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The Sixth Plague — The Plague of Boils

   The plague of boils is centered in the desire nature; it is the means by which nature eliminates bodily poisons. Impurities are burned to ashes in the furnace of affliction. The process is perfectly expressed in this ancient mystic chant: "O divine waters, receive ye these ashes, and put them in a soft and fragrant place . . . Matter has run its course!"

   Thus the mind is turned toward truth and the physical temple cleansed. To become transformed by the renewing of the mind, as Paul says, is seldom accomplished without experiencing the sorrow and suffering that attend a life lived after the dictates of an unillumined mind. Pharaoh's resistance is typical, not exceptional. He was not yet humbled to the point where he was willing to relinquish his proud, personal will, inadequate as it was, for the impersonal direction of the I AM with its ability to yield joy, harmony and fullness of life. So the painful experiences continued and increased.

The Seventh Plague — The Plague of Hail

   And it was so. "There was hail, and fire mingled with the hail, very grievous, such as there was none like it in all the land of Egypt since it became a nation." The hail smote man and beast, tree and herb. "Only in the land of Goshen, where the children of Israel were, was there no hail."

   In this plague the reaction of misdirected emotion is severe. Water is turned into hail stones. They fall, accompanied by fire, out of heaven. The destructive reactions of the fiery desire nature also become operative.

   Jehovah declared that every man and beast that was not brought home should die. The home referred to is that "inmost center in us all where truth abides in fullness." There no ill can befall. Storms may rage without but there is calm within. "None of these things move me," says Paul who knew the calm of this inmost center. In a developed soul desire and emotion are controlled, balanced and trans muted. Water and Fire are blended. Such live in Goshen, the place of rest, where there was no hail.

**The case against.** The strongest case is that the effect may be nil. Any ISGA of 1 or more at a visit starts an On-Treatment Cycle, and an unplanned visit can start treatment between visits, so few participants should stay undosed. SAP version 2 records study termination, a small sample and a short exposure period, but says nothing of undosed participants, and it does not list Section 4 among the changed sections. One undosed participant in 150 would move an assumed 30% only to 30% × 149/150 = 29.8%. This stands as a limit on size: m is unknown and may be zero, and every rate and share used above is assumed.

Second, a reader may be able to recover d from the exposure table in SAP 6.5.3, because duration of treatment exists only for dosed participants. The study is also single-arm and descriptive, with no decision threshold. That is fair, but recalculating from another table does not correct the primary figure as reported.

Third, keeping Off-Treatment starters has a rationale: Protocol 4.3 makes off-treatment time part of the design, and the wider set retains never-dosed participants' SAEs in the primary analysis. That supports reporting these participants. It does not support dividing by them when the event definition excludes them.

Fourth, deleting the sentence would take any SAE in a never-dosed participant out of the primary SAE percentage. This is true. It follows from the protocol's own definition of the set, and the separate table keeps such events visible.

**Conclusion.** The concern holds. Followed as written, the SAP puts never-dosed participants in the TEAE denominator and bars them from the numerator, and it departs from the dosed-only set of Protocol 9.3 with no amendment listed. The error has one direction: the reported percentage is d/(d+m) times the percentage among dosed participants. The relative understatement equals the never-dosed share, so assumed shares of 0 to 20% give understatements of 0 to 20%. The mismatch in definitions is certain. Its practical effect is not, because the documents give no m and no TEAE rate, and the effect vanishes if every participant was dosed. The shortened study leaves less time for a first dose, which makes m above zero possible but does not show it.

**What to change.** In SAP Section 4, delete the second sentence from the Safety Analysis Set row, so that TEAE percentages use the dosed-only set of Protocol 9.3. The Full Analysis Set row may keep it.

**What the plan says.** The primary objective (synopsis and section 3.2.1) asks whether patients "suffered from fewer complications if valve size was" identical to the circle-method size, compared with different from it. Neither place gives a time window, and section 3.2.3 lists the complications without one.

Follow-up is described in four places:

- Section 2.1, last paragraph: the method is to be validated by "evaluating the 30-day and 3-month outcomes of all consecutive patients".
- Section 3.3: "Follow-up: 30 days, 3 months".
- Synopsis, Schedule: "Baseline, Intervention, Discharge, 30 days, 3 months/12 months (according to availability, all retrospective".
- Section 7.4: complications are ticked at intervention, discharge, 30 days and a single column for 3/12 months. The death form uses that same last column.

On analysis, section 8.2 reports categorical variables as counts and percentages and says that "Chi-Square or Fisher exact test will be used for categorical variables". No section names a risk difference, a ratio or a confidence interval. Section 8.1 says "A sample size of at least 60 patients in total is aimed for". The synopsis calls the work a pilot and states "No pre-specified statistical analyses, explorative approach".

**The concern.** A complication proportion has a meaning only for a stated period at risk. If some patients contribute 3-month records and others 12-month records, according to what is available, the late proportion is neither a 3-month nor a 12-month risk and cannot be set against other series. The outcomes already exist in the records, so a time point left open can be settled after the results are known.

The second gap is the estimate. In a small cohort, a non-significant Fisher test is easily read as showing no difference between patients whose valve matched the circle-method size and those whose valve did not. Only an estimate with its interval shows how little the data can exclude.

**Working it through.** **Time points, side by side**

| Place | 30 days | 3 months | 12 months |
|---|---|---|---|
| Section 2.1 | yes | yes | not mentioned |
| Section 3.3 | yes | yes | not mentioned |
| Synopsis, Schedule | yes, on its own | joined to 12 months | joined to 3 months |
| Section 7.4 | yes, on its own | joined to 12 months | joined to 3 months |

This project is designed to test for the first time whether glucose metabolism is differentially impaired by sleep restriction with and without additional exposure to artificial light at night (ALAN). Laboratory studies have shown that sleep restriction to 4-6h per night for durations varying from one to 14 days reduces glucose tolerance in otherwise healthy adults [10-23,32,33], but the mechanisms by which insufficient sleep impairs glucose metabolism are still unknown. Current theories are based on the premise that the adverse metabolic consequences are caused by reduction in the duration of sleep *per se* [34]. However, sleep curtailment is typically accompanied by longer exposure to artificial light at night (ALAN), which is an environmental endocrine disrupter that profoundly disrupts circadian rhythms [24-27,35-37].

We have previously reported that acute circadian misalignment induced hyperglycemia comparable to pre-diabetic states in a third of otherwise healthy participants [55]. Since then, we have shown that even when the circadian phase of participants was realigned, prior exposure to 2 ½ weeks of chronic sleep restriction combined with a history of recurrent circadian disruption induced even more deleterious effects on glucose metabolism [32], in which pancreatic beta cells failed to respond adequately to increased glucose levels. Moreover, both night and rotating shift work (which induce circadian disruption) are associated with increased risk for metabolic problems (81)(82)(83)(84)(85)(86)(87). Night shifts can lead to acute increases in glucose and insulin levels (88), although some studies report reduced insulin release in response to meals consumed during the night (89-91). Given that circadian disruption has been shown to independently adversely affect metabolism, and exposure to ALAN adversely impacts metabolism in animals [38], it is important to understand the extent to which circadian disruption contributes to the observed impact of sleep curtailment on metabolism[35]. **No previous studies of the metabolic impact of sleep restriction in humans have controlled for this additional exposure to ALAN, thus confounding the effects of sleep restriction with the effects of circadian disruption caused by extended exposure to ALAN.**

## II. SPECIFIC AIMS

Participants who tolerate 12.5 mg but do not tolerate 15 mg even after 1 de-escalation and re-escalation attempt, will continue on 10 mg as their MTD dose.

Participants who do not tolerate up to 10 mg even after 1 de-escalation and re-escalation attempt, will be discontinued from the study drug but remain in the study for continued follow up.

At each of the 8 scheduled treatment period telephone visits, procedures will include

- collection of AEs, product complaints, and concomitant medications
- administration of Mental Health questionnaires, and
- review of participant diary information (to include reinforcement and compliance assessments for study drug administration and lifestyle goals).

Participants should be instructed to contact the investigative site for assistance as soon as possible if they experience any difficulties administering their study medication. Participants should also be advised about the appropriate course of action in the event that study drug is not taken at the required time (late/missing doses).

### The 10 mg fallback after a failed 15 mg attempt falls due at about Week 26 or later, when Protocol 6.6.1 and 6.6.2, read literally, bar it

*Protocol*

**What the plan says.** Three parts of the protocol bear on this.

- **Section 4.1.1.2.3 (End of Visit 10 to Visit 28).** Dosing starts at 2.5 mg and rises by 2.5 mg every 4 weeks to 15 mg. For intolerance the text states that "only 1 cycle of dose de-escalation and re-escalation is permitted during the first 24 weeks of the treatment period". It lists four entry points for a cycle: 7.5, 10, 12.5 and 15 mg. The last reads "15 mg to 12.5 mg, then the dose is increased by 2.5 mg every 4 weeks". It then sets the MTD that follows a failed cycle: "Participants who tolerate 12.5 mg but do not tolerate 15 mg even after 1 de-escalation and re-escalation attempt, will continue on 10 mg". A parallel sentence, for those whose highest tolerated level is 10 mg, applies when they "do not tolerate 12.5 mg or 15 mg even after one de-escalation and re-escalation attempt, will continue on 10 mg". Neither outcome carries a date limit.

The successive trials and tribulations have finally made so deep an impression on Pharaoh that he is conceding his shortcomings and beginning to recognize the Law as righteous. "The gates of attain ment swing wide through pain."

   Awakening of the spirit to the realities of life is the purpose of earthly incarnation, but it comes gradually. Again and again the spirit attempts in vain to make its will known to mortal mind. Repeatedly Pharaoh promised to let Israel go and repeatedly did he break that promise. This time Moses questioned the sincerity of Pharaoh. He said, "But as for thee and thy servants, I know that ye will not yet fear the Lord God." And so the flax and the barley were smitten; for "the barley was in the ear, and the flax was bolled. But the wheat and the rye were not smitten for they were not yet grown up."

   The barley and the flax represent causation ripe for reaping. They stand for mass consciousness which produces fruits not of the Father's planting. The wheat and rye were untouched. They were, moreover, not grown up. They symbolize a higher state of consciousness which has not come to the full, but continues unfolding toward its destined high estate.

   Pharaoh sinned yet again, the seventh plague having failed to accomplish his awakening.

 — Corinne Heline

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Contemporary Mystic Christianity

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